List of political parties in China

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China, officially the People's Republic of China, is formally a multi-party state under the leadership of the Chinese Communist Party (CCP) leading eight minor parties, in a United Front similar to the popular fronts of former Communist-era Eastern European countries such as the National Front of Czechoslovakia or National Front of German Democratic Republic.

Under the one country, two systems system, the special administrative regions of Hong Kong and Macau, which were previously colonies of European powers, operate under a different political system to the rest of China. Currently, both Hong Kong and Macau possess multi-party systems that were introduced just before the handover of the territories to China.[1]

Relationships with the Chinese Communist Party[edit]

In practice, only one political party holds effective power at the national level, namely the CCP. Its dominance is such that China is effectively a one-party state. The eight minor parties are part of the United Front and also take part in the political system, but they have limited power at national level.[2][3] The minor parties must accept the "leading role" of the CCP as a condition of their continued existence.[4] The Chinese political system allows for the participation of some non-CCP members (independents) and members of minor parties in the National People's Congress (NPC), but they are vetted by the CCP. The Constitution of China states in the preamble: "The system of the multi-party cooperation and political consultation led by the Communist Party of China will exist and develop for a long time to come."[5]


Institutional parties[edit]

Date founded Existed Location founded Members Current leader Official
Communist Party of China (CPC)
1 July 1921 99 years, 247 days Shanghai French Concession 89,450,000 General Secretary
Xi Jinping
China Zhi Gong Party (CZGP)
10 October 1925 95 years, 146 days Los Angeles, United States 48,000 Chairman
Prof. Wan Gang
Chinese Peasants' and Workers' Democratic Party (CPWDP)
9 August 1930 90 years, 208 days Shanghai, China 145,000 Chairman
Prof. Chen Zhu
China Democratic League (CDL)
19 March 1941 79 years, 351 days Chongqing, China 282,000 Chairman
Prof. Ding Zhongli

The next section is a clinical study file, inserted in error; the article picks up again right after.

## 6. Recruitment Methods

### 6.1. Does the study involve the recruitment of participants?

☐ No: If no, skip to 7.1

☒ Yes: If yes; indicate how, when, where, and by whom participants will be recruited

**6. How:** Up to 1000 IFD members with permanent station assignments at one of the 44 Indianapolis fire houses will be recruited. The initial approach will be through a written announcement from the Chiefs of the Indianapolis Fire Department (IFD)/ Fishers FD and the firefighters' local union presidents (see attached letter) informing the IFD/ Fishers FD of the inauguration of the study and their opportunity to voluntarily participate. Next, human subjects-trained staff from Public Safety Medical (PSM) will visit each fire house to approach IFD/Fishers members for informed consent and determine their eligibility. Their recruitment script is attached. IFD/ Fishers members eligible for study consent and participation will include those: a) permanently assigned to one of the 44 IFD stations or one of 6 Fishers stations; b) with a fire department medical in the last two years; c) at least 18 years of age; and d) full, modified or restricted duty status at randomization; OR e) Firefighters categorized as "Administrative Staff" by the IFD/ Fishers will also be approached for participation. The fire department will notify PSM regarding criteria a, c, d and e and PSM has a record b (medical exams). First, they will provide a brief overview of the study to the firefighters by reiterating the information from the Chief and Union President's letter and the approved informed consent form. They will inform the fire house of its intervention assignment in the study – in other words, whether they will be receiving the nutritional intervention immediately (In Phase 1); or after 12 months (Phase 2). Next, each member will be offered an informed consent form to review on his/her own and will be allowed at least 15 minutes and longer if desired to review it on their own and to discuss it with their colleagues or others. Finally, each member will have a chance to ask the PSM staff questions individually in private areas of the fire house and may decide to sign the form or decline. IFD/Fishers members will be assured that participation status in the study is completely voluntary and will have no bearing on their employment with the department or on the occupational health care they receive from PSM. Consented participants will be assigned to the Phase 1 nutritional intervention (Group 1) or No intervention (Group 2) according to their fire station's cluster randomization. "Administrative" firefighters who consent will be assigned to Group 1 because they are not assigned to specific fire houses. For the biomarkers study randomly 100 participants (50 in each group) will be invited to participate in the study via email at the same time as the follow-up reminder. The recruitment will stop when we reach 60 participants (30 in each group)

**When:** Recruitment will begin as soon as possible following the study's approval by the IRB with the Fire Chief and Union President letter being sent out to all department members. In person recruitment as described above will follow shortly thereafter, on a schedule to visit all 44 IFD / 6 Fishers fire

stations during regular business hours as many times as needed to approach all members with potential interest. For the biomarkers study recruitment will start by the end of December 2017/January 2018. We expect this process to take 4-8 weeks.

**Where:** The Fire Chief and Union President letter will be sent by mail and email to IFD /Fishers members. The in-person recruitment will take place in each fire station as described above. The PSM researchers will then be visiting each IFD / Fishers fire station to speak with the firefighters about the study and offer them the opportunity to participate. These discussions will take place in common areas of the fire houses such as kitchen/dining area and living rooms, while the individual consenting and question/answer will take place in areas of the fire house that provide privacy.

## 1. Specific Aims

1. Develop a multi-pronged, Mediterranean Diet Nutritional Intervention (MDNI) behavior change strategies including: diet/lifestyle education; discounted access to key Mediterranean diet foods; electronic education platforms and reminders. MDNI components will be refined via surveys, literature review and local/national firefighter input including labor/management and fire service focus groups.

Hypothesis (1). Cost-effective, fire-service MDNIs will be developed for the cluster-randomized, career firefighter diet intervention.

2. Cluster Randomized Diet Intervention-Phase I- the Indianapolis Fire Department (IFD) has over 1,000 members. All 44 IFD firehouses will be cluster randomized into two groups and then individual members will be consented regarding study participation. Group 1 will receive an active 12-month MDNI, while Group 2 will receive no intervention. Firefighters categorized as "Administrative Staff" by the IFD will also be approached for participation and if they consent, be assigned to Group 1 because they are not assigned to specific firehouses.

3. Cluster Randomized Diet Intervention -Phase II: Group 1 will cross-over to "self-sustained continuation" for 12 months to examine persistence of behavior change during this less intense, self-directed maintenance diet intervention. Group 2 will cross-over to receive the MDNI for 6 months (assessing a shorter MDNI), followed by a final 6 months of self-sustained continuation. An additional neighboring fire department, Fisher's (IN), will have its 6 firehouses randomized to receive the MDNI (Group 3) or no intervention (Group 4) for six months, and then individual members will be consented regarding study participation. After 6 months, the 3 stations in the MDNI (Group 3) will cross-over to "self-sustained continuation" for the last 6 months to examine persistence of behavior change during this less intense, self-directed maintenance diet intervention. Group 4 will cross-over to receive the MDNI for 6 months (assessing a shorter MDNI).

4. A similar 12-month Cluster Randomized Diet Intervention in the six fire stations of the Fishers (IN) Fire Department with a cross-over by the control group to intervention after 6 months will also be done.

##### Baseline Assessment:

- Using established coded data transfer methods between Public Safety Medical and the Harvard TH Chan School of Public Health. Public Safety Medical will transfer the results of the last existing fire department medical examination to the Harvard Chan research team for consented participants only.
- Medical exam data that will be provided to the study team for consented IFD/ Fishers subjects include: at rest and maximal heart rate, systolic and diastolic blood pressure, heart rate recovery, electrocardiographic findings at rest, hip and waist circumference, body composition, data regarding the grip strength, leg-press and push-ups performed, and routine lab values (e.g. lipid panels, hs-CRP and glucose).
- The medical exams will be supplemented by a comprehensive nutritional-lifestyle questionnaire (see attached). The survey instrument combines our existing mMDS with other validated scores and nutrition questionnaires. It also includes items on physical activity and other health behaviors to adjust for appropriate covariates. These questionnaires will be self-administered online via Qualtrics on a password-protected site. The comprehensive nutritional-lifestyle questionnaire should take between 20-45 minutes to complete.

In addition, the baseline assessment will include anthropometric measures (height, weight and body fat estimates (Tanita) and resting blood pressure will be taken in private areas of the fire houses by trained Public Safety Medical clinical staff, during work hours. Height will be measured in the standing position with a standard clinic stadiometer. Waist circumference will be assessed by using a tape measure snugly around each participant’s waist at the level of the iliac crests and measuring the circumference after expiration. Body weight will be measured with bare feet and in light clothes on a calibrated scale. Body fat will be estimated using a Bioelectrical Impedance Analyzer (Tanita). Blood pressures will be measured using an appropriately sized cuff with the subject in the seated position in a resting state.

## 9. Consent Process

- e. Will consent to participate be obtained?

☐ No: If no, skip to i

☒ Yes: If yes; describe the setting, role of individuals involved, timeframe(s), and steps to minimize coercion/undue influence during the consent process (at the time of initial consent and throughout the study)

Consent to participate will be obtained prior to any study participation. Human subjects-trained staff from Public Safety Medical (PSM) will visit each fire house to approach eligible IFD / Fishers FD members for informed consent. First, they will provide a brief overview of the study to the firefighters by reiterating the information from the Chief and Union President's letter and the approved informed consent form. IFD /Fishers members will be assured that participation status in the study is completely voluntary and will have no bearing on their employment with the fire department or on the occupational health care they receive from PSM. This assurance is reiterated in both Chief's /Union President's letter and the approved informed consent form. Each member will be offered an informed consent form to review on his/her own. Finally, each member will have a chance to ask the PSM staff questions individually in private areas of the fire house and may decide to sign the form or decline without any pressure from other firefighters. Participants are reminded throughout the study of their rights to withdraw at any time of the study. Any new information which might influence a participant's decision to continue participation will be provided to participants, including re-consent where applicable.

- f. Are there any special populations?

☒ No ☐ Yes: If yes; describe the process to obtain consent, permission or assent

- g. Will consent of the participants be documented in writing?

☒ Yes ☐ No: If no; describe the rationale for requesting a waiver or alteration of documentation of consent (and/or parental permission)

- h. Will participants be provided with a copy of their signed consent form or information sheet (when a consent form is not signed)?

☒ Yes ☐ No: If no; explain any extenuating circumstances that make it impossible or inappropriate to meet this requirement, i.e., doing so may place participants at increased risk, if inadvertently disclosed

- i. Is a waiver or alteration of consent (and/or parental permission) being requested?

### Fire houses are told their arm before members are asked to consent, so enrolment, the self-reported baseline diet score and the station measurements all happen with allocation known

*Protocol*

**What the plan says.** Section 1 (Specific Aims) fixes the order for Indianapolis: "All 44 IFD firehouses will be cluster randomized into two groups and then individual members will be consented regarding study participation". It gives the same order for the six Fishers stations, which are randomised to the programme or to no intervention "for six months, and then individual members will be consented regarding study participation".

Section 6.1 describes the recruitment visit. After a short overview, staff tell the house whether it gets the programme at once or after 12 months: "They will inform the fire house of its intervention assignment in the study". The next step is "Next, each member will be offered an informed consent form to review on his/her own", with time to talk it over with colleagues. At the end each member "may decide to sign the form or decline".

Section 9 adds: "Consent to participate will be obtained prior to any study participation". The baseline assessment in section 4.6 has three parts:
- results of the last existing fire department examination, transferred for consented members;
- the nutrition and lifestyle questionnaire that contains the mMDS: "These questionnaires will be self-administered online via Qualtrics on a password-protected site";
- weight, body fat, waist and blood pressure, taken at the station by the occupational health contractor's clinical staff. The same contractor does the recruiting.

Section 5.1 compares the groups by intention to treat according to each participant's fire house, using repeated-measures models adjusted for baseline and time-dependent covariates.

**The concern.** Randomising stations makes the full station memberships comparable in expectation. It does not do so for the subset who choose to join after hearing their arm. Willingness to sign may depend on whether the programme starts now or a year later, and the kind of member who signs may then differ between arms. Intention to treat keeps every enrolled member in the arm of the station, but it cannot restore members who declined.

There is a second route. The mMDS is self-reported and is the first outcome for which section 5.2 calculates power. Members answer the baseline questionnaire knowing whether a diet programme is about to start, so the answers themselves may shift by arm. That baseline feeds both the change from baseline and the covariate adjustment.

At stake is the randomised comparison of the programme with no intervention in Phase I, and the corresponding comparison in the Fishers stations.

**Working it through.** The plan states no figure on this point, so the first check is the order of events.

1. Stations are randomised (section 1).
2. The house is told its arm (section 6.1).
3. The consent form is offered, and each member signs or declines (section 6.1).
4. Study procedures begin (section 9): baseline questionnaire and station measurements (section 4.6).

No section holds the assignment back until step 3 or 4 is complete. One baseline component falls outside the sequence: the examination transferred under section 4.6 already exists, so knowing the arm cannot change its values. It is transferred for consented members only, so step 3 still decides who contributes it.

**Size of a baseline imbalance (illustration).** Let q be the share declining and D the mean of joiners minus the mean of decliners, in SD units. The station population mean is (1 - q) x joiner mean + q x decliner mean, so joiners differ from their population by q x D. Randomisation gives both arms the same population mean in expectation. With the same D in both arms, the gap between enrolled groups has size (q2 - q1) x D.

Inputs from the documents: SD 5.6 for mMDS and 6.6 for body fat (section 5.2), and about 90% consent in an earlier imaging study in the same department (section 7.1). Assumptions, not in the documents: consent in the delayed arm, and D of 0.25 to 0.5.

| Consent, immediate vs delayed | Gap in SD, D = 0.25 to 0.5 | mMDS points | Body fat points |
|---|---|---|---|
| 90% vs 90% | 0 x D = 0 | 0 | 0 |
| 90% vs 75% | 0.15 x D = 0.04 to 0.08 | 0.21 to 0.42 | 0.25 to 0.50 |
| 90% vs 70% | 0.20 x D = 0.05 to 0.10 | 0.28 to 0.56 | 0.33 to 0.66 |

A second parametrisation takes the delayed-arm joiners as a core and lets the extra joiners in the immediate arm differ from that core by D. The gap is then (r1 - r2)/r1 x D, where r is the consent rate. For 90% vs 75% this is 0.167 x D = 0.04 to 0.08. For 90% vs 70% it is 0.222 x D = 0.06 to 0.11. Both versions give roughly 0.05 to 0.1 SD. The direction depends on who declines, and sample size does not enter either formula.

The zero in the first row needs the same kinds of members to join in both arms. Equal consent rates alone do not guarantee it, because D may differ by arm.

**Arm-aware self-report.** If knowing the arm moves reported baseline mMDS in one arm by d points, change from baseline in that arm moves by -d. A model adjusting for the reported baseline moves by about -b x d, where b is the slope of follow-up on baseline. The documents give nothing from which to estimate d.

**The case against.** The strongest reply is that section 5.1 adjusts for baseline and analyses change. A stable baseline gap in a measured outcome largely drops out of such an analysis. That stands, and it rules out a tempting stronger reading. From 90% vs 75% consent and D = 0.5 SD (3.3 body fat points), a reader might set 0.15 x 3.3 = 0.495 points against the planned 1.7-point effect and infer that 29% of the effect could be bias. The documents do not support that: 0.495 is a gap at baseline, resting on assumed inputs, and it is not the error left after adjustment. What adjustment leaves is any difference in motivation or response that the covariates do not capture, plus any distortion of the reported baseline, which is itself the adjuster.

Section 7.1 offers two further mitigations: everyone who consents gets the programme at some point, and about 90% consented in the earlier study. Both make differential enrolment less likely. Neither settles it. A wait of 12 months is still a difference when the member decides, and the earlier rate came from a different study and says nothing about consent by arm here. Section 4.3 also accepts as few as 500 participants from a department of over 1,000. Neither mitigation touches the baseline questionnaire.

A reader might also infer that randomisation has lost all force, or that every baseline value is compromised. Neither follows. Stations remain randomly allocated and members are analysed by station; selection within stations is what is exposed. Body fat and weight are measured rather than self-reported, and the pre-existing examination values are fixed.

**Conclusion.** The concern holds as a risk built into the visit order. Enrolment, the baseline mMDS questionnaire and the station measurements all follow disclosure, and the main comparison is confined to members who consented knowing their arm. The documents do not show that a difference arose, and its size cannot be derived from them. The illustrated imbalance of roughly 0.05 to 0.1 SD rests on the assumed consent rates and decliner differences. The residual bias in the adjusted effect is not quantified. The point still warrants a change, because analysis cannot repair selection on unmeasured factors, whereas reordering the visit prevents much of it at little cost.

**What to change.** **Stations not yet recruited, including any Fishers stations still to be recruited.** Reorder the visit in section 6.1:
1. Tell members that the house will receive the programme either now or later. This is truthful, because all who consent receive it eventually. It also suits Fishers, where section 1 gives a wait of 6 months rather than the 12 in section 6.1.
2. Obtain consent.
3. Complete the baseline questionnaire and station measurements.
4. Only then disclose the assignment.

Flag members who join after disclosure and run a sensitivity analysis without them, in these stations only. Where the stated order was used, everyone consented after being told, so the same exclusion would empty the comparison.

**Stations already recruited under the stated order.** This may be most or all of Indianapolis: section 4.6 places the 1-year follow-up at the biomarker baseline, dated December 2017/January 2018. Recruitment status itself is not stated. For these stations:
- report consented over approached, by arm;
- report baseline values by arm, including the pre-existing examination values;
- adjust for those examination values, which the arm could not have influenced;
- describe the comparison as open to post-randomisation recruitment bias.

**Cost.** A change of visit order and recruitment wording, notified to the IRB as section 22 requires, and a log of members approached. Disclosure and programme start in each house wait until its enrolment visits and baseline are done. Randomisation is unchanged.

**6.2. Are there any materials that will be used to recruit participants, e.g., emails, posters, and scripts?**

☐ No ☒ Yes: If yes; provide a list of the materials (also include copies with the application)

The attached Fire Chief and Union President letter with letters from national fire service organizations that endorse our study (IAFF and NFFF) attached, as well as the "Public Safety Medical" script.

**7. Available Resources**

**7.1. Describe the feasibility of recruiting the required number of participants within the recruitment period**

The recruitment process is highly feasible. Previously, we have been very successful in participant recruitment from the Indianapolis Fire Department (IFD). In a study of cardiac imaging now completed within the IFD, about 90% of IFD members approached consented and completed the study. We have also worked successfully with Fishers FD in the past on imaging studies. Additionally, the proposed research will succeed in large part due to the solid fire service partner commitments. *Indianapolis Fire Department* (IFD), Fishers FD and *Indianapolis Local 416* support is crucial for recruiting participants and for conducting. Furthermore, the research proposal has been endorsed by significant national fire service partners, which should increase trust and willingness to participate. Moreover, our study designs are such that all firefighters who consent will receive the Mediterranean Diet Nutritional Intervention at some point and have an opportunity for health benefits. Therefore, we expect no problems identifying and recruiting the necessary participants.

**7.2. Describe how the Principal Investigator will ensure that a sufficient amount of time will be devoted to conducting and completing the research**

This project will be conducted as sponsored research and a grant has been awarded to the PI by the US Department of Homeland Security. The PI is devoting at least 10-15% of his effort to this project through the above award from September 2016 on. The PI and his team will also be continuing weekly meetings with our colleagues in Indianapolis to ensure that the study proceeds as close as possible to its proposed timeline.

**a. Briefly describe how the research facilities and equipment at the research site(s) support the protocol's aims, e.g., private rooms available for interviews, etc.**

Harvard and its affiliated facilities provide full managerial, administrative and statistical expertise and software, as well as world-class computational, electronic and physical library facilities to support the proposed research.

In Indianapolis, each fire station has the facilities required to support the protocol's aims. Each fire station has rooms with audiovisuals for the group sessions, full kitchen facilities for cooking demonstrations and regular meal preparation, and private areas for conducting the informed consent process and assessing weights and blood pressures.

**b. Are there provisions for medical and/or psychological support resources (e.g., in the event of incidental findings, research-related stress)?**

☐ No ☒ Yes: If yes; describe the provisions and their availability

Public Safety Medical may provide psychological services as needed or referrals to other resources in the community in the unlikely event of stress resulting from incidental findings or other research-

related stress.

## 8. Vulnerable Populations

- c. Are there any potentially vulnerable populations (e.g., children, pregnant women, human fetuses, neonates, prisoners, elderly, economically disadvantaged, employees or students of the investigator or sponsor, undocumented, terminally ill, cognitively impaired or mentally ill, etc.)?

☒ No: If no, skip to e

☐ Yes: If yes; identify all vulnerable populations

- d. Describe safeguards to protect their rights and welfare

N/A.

Jiusan Society (JS)
3 September 1945 75 years, 183 days Chongqing, China 167,218 Chairman
Prof. Wu Weihua
China National Democratic Construction Association (CNDCA)
16 December 1945 75 years, 79 days Chongqing, China 170,000 Chairman
Prof. Hao Mingjin
China Association for Promoting Democracy (CAPD)
30 December 1945 75 years, 65 days Shanghai, China 156,808 Chairman
Prof. Cai Dafeng
Taiwan Democratic Self-Government League (TDSGL)
12 November 1947 73 years, 113 days British Hong Kong 3,000 Chairwoman
Su Hui
Revolutionary Committee of the Chinese Kuomintang (RCCK)
1 January 1948 73 years, 63 days British Hong Kong 127,930 Chairman
Prof. Wan Exiang

Suppressed parties[edit]

The following parties formed in China are (or have previously been) banned by the government:

Historical parties[edit]

Sun Yat-sen together with the members of the Singapore branch of the Tongmenghui

The Republic of China (ROC) was founded by the Kuomintang (KMT) leader Dr. Sun Yat-sen in 1912. The Kuomintang's prior revolutionary political group, the Revive China Society, was founded on 24 November 1894. It later merged with various other revolutionary groups to form the Tongmenghui in 1905. In August 1911, the Tongmenghui further merged with various other political parties in Beijing to form the KMT. In July 1914, the KMT re-organized itself as the Chinese Revolutionary Party in Tokyo, Japan. In 1919, the party officially renamed itself as Kuomintang of China, which literally translates to Chinese Nationalist Party.[25] It was China's first major political party. In 1921, the Communist Party of China (CPC) was founded by Chen Duxiu and Li Dazhao in Shanghai as a study society and an informal network. Slowly, the CPC began to grow. These were the two major political parties in China during the time when the ROC ruled mainland China from 1911 to 1949.

During the Chinese Civil War, under the leadership of the CPC the People's Liberation Army defeated the National Revolutionary Army of the Kuomintang in 1949. The Kuomintang had no choice but to leave mainland China and relocate to the island of Taiwan in 1945 from Japan, then fled there with the aim to retake mainland China and retained the name Republic of China even though the CPC claimed that it had ceased to exist after 1949.


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External links[edit]

See also[edit]